Monday, February 16, 2009
Reviving Broadway: Pal Joey Flops; South Pacific Sails On: Will the Rodgers and Hammerstein Organization Ever Learn?
The triumphant revival of South Pacific, which closely follows the original 1949 script, is nearing the end of its hugely successful first year at Lincoln Center.
Meanwhile, in the land of make-believe makeovers, the recent revival of yet another rewritten Pal Joey stumbles prematurely towards an early closing at Studio 54. It will have lasted less than three months.
The Rodgers and Hammerstein Organization, it appears, refuses ever to learn from its many failed attempts to rewrite the shows that charmed the critics and public when they first opened --- to rewrite them into more sophisticated treatments aimed at pandering to modern audiences.
The late Richard Rodgers once wrote, “We’ve found from experience, some of it painful, that the best way to project these things and to get a response from a live audience is to do them the way they were done originally, after we got finished correcting them ourselves.”
This latest effort to breathe new life into Pal Joey in the form of a revised book by Richard Greenberg, met with generally downbeat reviews. Ben Brantley in The New York Times called it, among other things, “joyless.”
Was it the fault of yet another dubious libretto overhaul? Or, had it adhered faithfully to John O'Hara's original script, might Joey still have fizzled? Some of the critics pounced hard on the direction and certain cast members.
R&H seem never to have realized that revivals, no matter how good, usually have a much shorter life on the boards the second and third times around. For example, A Chorus Line, played 15 years when first produced; recently in its first return to Broadway, it lasted not quote two years. One aberrational exception to this general reality is Chicago, which enjoyed a modest 2 year run when first staged, but has turned itself into a revival phenomenon -- over 12 years and still a survivor on the Great White Way!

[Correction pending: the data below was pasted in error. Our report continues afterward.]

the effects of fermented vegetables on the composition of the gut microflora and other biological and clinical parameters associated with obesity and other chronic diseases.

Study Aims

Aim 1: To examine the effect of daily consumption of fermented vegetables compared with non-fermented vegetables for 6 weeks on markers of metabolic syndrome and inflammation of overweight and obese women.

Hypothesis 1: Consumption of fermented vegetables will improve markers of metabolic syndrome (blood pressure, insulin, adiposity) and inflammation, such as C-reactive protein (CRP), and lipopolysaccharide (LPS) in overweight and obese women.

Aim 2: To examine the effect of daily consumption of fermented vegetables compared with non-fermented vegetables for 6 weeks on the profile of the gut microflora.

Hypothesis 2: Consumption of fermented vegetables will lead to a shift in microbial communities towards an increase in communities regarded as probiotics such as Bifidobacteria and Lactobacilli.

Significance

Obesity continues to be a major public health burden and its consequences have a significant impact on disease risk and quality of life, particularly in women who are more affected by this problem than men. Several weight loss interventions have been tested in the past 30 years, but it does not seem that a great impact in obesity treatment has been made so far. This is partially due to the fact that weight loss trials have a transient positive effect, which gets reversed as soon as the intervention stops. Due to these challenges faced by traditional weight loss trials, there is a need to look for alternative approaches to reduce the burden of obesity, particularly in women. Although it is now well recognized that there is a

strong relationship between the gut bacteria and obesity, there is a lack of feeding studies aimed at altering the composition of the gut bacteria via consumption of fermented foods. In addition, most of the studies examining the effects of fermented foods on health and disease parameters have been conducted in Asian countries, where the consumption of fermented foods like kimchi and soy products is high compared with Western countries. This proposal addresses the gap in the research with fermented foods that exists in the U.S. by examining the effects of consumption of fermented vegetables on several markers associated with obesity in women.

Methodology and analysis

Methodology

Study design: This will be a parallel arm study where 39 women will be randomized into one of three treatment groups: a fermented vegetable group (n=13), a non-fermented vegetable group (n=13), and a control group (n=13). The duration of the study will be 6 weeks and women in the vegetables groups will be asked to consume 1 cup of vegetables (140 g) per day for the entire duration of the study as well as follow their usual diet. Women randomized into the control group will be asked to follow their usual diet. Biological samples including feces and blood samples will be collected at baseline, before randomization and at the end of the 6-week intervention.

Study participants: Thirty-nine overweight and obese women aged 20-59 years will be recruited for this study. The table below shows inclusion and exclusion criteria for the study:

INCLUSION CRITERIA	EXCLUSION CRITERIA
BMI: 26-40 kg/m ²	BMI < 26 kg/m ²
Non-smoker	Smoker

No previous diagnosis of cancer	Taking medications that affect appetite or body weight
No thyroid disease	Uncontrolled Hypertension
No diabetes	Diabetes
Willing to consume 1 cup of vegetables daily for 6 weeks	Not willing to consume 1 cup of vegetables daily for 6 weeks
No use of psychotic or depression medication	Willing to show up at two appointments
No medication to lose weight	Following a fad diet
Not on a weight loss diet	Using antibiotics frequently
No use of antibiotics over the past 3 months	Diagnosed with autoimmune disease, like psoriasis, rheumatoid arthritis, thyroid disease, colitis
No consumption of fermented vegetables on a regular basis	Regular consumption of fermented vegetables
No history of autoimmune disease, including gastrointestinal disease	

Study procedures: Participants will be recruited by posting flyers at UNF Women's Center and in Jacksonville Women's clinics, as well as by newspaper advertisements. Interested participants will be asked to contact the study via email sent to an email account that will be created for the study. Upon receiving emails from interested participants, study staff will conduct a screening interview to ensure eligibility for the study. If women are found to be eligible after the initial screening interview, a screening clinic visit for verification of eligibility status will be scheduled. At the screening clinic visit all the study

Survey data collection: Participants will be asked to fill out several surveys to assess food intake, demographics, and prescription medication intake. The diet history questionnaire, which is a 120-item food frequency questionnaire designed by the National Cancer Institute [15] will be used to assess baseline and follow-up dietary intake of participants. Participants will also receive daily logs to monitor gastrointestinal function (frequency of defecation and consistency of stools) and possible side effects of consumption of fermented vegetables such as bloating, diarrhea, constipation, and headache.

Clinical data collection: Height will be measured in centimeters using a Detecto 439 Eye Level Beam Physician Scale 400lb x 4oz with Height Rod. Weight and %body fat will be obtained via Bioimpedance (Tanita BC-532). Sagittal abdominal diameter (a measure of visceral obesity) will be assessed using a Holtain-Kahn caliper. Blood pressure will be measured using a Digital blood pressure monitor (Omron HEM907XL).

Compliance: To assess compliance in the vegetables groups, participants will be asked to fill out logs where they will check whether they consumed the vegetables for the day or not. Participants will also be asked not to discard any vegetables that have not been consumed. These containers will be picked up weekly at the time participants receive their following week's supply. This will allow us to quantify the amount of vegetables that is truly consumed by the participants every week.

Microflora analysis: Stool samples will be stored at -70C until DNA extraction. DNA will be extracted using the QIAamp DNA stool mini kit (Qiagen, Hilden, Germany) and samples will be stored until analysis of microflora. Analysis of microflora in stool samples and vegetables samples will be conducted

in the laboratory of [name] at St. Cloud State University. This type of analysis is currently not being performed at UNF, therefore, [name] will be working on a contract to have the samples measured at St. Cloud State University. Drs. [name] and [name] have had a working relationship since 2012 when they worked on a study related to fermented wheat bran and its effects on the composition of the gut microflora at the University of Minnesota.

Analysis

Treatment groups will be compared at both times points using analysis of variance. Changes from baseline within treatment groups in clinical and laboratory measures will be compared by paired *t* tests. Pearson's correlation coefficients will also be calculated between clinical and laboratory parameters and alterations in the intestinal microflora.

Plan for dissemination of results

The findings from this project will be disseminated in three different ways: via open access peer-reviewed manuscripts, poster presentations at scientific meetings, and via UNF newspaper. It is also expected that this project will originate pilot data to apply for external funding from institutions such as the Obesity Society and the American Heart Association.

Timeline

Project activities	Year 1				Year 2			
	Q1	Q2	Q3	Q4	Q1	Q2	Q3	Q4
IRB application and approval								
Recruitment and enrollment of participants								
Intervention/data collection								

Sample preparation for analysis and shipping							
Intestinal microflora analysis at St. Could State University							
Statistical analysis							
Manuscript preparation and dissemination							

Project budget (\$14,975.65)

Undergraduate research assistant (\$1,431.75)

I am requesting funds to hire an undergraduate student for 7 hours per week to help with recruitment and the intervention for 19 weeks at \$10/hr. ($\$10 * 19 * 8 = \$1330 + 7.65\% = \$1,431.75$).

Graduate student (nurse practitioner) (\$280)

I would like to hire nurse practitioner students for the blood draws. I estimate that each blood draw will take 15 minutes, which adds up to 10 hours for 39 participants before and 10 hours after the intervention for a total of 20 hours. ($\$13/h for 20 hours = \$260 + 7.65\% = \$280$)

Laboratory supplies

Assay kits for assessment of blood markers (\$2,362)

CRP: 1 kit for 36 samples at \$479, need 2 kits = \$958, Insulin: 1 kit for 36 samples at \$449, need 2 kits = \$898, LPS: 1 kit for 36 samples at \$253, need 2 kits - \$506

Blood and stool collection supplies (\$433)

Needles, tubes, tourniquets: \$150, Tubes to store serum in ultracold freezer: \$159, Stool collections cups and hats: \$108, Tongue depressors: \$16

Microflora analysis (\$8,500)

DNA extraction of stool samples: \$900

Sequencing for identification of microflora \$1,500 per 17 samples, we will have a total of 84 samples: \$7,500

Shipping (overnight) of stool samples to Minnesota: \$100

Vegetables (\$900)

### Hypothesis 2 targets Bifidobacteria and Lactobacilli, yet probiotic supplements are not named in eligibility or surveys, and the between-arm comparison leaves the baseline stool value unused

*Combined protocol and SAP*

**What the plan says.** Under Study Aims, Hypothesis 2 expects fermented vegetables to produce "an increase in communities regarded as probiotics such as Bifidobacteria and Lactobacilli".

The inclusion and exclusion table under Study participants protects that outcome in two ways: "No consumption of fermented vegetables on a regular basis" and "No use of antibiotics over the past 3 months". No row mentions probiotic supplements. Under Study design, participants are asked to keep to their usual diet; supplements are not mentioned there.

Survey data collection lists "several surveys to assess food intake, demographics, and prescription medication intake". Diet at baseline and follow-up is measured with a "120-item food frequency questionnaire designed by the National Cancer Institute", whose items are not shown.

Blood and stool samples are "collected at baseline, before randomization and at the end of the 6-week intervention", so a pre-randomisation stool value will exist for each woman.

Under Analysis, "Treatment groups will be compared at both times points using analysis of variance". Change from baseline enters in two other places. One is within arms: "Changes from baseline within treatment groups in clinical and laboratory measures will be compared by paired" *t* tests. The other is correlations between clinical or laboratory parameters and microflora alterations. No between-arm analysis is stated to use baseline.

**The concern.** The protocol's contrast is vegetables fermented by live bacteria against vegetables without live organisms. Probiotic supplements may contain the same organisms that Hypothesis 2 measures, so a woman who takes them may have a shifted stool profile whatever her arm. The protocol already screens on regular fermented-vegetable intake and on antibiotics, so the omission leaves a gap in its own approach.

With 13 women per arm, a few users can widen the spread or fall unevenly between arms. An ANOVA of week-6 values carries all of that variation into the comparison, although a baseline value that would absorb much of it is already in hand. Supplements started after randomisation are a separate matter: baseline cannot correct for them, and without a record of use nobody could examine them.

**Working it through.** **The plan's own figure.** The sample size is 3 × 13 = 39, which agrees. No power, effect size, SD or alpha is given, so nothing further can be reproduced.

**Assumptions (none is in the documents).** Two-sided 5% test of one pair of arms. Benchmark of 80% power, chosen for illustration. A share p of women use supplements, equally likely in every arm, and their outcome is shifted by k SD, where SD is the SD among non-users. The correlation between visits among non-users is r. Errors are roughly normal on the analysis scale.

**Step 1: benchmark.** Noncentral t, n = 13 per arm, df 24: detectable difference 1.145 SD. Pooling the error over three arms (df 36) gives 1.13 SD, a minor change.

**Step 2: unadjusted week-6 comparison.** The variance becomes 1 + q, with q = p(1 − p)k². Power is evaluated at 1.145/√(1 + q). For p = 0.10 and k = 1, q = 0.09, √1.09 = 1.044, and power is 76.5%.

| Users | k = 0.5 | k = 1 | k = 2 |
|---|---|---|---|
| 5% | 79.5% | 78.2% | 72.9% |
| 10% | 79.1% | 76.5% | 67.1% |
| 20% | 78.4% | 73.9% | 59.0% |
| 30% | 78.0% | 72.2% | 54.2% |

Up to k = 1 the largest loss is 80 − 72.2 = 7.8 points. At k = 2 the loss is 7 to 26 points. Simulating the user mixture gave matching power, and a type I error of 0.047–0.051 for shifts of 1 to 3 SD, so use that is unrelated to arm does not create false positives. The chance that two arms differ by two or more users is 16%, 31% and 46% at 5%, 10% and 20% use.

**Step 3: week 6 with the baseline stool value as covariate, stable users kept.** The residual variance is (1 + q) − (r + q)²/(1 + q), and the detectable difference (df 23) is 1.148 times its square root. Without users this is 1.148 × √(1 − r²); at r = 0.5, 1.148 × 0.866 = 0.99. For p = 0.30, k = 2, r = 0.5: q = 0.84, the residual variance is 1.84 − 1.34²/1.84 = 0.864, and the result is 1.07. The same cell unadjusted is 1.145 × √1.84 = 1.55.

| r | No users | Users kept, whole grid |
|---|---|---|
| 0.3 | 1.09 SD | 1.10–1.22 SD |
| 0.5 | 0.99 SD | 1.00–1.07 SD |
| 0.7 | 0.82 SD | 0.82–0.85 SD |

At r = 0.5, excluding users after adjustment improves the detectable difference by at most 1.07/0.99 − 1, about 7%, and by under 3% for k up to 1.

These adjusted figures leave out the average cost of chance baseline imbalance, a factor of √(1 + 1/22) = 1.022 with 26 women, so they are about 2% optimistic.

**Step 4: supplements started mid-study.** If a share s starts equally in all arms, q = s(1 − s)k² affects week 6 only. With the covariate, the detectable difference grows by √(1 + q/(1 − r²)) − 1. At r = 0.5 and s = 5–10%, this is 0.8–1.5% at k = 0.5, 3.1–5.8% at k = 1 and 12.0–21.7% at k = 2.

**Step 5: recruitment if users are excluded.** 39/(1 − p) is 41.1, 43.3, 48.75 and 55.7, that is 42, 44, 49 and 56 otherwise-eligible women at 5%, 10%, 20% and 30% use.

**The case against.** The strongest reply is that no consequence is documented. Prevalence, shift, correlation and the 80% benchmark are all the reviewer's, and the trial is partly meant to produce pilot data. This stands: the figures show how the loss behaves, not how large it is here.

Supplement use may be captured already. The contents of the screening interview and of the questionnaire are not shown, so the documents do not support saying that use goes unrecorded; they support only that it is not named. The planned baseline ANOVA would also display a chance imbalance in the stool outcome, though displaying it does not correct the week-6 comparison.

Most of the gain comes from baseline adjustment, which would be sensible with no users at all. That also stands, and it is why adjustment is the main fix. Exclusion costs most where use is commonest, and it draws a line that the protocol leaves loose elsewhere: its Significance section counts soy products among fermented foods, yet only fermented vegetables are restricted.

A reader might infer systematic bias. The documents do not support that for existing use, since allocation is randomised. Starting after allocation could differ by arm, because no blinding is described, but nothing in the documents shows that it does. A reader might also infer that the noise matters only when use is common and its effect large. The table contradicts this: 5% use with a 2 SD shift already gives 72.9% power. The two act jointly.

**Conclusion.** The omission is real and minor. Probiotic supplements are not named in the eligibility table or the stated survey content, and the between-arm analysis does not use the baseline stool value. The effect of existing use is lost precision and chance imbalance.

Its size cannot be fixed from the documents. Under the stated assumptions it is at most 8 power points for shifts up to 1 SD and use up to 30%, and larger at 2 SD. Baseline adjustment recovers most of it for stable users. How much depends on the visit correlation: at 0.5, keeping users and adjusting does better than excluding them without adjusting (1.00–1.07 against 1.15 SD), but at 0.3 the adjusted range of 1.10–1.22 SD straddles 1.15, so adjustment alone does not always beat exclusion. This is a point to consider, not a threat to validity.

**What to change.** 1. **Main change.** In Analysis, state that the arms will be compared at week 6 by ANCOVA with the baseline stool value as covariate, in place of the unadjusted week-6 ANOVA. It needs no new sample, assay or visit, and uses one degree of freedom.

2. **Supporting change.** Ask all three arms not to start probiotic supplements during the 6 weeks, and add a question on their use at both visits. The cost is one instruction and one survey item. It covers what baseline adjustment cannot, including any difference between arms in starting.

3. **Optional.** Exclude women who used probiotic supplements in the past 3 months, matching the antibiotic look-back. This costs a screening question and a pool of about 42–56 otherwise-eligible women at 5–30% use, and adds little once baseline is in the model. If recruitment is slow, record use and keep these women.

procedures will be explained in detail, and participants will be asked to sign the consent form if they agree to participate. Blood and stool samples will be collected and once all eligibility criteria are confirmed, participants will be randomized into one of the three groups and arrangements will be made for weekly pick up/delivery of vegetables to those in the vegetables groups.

I believe that R&H have an artistic (one could argue moral) obligation to respect these ground-breaking musicals and the gifted artists who created them in the first place, and to let audiences enjoy them, as Richard Rodgers said, "the way they were done originally."
After months of playing to full houses, South Pacific’s box office may be slipping a bit. I suspect that once serious New York theatregoers have their chance to enjoy this fabulous production, it’s ticket sales will naturally wane, and that it can’t count on tourists to fill up the seats. It’s an old fashioned love story that is not going to have widespread appeal to the younger generations who flock to see shows like Wicked and Hairspray.
Ironically, Pal Joey is the cynical musical — the one whose amoral pulse (gigolo uses rich woman to open night club) you’d think might make it a hot sell. Evidently, Greenberg's script, or the direction, has somehow managed to make the play even “seamier,” according to one critic, while making the show itself far less engaging.
And that’s not entertainment.
[photos, above: Matthew Morrison and Li Jun Li in the current revival of South Pacific; Gene Kelly in the original 1940 production of Pal Joey]